Reviewing the 100 Best Novels of the 20th Century
by Annette Ferran
Edith Wharton is a prolific and reliable writer of the early 20th century who fits the category of true novelist. That is to say, though each of her novels certainly stands on its own, and it is possible to have a favorite among them, it is the cumulation of her insight and style that makes her work significant.
On the Modern Library’s list are The Age of Innocence (#58) and The House of Mirth (#69).
Like Henry James (who was a contemporary and friend) and Graham Greene, Wharton has a certain arena of life, a certain thematic thread, and a certain attitude on which she builds her stories, which make them recognizably hers.
Wharton was an early feminist—a disposition that would be clear from her novels even if you were not aware of the biographical detail. Her protagonists tend to be women who recognize the multiple layers of swaddling hindering them in their quest for identity and a place in the world. Reading these characters, it is not hard to see why the women’s liberation movement was bubbling up then.
These novels are not political polemics, though. They are good reads. They are solid stories told in clean prose of people in their ordinary lives (albeit from the distance of a century and with the details of “ordinary” that distance entails). They are witty, realistic, and sensory, with characters who stick with you, like people you know. The novels have the best quality a novel can have: You hate to reach the end.
Wharton, like James, wrote about the higher classes of society. Her realm was New York. The people in her stories are privileged, or once were, and move in fancy environments, or those in contrast to their fancy norm. Wharton writes about this milieu with knowledge but also with the stance of an outsider. There is compassion in her attention to detail, but it is layered with wry skepticism. She might seem to be celebrating this society and its better qualities, but she is also exposing its absurdities and, more to the point, its dangerous qualities: the psychologically denigrating expectations it imposes on its women. Love gets cynical coverage in Wharton’s hands. She is a masterful prose stylist and a masterful storyteller, so the dark side of romantic pairing can sneak up on you. And of course marriage eligibility and the necessity of young women to be married are scoffed at.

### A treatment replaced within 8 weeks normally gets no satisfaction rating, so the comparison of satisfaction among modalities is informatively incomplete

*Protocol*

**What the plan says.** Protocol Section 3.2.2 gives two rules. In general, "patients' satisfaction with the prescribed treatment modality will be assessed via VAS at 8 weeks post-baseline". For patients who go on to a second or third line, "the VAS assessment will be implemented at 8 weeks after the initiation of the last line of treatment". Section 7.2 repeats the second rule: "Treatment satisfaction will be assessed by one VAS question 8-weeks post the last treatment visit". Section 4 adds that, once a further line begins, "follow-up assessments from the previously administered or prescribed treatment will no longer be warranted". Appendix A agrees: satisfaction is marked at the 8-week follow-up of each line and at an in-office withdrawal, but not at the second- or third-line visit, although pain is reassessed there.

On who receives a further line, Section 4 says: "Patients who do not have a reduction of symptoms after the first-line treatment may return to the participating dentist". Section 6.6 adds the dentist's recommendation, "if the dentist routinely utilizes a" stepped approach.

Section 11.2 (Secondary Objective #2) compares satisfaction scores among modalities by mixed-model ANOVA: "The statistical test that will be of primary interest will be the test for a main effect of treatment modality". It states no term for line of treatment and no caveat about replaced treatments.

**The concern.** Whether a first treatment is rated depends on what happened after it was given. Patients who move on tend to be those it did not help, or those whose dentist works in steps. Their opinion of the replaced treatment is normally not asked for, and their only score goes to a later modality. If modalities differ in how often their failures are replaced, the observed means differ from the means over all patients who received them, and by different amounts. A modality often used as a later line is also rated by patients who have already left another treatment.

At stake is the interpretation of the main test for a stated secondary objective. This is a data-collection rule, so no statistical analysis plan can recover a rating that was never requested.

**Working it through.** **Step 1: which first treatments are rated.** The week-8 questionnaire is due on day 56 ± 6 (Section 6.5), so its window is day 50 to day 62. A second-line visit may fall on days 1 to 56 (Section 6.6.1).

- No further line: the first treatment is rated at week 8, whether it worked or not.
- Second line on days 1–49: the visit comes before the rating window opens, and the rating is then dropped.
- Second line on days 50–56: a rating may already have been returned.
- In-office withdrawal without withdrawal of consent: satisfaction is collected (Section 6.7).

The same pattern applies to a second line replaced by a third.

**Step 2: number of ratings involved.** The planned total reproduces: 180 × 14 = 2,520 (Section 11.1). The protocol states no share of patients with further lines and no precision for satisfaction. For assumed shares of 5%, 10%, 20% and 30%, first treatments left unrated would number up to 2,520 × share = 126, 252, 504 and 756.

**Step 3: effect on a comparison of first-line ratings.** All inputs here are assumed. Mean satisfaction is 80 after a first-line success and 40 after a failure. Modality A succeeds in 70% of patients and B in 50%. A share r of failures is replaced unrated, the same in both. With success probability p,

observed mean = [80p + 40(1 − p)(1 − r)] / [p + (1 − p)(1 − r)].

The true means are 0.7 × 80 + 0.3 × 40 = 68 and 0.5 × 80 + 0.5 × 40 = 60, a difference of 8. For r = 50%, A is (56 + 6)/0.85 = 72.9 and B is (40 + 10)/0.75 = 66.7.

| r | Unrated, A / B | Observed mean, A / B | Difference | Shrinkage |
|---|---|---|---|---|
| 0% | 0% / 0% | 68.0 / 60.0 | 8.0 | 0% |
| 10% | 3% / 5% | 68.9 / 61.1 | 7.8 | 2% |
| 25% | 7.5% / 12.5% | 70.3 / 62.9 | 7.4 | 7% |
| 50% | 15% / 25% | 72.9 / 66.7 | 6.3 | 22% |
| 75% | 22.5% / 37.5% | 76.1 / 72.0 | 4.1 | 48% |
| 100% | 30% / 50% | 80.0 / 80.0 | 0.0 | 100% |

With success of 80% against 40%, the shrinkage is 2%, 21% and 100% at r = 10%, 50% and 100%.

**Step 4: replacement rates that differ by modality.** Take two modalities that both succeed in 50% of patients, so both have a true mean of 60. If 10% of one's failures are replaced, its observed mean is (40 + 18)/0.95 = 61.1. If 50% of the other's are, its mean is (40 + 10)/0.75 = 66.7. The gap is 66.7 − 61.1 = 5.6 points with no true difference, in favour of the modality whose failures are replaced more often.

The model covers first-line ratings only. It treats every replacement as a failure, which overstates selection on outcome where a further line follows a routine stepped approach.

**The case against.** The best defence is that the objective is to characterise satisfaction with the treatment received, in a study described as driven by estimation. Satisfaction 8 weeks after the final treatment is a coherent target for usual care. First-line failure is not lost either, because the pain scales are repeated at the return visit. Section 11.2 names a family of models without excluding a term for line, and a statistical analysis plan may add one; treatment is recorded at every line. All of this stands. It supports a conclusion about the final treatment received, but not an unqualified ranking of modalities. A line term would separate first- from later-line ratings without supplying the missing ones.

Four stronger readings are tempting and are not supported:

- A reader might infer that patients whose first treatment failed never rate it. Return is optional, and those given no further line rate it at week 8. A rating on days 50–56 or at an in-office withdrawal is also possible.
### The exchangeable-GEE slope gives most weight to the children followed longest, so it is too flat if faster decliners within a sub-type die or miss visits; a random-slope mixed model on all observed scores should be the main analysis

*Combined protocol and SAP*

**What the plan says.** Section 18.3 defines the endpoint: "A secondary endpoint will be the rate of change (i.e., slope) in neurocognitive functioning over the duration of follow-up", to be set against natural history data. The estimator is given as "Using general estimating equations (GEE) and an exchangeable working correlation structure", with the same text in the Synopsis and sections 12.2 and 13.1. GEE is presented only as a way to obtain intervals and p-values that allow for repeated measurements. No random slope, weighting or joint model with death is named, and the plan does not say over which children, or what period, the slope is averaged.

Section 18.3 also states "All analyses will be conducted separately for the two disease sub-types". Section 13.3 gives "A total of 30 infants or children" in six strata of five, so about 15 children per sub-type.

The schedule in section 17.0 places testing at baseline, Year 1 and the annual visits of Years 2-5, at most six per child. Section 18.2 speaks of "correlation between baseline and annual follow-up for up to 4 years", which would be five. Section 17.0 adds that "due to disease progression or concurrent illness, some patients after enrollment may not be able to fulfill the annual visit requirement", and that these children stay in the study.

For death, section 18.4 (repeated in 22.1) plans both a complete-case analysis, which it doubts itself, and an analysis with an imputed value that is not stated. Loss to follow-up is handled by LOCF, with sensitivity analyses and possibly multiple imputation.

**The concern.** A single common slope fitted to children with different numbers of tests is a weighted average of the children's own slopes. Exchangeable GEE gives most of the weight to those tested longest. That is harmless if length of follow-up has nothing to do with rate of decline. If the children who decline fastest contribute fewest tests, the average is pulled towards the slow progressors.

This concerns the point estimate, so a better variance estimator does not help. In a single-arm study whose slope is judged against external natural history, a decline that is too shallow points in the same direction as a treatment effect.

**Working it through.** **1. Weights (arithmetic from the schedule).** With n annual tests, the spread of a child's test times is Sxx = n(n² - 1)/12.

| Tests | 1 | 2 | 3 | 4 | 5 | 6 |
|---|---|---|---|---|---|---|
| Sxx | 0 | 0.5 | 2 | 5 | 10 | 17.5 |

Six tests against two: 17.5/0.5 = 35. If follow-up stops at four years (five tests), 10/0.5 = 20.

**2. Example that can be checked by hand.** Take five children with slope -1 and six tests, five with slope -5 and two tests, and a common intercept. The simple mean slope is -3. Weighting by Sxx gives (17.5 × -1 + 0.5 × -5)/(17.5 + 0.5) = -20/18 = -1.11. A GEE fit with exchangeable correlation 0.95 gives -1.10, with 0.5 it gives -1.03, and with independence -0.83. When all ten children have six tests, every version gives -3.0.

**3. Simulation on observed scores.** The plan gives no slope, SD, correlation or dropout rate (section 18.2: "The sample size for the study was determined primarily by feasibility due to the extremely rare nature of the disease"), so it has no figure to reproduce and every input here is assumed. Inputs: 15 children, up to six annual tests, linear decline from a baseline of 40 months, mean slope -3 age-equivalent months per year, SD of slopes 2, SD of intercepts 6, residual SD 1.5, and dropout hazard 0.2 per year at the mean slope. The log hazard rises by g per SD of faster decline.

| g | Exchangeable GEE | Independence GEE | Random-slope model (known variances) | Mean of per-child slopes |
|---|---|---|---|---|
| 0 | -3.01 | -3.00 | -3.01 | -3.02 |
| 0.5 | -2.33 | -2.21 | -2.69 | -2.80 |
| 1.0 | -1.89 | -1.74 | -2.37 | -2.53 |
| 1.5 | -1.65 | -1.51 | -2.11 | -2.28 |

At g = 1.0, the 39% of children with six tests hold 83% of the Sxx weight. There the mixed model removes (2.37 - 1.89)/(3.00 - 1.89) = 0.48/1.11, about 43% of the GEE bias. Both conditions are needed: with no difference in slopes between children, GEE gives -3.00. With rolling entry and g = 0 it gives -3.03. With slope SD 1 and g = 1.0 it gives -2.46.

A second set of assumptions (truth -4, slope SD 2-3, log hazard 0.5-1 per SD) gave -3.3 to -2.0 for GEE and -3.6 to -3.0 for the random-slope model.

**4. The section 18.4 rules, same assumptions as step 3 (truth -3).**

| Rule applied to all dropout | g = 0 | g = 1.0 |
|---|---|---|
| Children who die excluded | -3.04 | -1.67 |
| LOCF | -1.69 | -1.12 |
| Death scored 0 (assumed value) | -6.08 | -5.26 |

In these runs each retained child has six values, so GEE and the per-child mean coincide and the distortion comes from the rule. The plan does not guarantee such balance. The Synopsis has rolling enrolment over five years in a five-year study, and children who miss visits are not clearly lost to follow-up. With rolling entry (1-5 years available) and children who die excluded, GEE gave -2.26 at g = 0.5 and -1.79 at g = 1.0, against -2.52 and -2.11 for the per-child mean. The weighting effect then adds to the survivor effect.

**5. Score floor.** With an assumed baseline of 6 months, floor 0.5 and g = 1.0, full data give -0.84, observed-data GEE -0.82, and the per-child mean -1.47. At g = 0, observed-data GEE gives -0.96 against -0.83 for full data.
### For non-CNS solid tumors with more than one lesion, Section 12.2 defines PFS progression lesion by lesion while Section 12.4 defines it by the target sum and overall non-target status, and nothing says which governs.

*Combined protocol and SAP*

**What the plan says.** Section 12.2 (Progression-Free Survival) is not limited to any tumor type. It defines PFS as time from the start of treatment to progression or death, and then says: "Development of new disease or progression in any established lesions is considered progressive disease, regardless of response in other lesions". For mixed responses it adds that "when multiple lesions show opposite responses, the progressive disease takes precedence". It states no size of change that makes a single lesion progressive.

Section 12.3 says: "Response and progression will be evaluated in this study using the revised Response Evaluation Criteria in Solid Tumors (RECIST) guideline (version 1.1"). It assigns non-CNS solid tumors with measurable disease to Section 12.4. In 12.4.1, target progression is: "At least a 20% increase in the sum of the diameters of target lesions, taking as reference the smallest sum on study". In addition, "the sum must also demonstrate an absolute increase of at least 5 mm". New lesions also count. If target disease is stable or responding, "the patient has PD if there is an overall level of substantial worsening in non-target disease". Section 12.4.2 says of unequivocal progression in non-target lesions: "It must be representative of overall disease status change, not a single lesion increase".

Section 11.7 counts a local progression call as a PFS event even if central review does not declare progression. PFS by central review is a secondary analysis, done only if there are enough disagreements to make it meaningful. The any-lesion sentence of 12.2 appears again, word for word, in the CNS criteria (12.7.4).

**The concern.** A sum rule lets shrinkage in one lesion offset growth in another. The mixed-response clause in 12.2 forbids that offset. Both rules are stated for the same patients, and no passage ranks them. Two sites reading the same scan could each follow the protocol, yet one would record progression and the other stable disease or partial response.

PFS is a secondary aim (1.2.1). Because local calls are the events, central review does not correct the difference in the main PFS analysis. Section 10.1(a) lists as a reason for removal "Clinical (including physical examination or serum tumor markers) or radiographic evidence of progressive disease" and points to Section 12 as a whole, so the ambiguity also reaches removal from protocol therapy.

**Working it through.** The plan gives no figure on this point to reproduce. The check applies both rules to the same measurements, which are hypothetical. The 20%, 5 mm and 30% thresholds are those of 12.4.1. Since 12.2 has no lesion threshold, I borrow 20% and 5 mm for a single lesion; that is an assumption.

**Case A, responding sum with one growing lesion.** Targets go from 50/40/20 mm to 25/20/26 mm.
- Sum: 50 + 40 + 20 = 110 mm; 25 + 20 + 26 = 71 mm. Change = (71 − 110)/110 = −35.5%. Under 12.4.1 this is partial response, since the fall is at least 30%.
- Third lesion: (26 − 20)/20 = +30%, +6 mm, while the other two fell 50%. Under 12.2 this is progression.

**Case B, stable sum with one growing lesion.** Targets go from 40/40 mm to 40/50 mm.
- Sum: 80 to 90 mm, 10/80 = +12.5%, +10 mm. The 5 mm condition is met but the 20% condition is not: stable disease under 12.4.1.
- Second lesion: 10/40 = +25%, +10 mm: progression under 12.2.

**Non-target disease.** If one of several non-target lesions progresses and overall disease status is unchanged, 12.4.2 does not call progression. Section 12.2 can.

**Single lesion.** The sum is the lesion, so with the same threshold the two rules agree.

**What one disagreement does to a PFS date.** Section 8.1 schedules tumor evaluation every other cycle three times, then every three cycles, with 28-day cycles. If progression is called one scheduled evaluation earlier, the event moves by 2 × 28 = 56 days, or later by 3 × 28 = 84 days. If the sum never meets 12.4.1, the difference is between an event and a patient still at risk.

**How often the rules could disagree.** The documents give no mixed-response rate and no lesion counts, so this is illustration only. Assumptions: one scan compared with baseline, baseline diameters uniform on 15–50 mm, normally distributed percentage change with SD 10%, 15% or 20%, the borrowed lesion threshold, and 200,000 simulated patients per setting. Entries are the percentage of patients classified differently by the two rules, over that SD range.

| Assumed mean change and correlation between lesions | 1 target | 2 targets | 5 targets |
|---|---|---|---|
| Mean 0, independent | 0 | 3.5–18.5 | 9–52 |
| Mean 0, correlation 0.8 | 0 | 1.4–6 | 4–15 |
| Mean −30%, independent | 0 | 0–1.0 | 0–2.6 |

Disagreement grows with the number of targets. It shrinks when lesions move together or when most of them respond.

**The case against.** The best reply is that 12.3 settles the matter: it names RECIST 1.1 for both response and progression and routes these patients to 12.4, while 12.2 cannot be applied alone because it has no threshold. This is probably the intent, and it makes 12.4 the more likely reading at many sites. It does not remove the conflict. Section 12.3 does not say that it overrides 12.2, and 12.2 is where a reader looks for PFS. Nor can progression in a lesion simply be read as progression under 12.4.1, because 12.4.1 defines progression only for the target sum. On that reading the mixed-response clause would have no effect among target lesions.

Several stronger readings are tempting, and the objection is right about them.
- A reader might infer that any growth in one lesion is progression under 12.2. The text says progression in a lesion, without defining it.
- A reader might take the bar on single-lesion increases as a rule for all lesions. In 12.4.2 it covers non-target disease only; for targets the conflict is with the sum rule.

The Age of Innocence involves a planned marriage between two people well suited, in societal terms, for each other that is disrupted by the appearance of a woman who is everything but suitable for society. The Countess Ellen Olenska is an American who has married a foreign Count, which is good. But she wants to divorce him, which is bad. There is mutual attraction with a man who is destined for the aforementioned suitable marriage. Both behave honorably, but Ellen’s life defies the rules of her society, and so her actual behavior is irrelevant.
The House of Mirth involves a woman, Lily Bart, who at nearly 30 is almost too old to marry. She contrives to keep a suitable partner on the hook while she explores the possibility of another partner, but the gears keep moving around her, putting her acceptable destiny and her desired destiny both in jeopardy.
Wharton’s humor is biting yet artful; her insight is deep and multidimensional. She sees a whole world and has thoughts about it which she shares through nicely wrought scenes. The opening paragraphs of The Age of Innocence, for instance, are very funny, painting a picture of the New York opera society and its patrons that stops just short of parody. These are not comedies, however. Tragedy also permeates the novels, as it must when the central conflict is self against the world.
Annette Ferran lives in Philadelphia where she works as an editor for a medical publisher. She is also the Associate Editor for 10,000 Tons ofBlack Ink, a Literary Writers Network publication. She has a degree of dubious practical use, in German, and is a lifelong avid reader of fiction and lover of lists. She has had a few short stories published, most recently in RE:AL.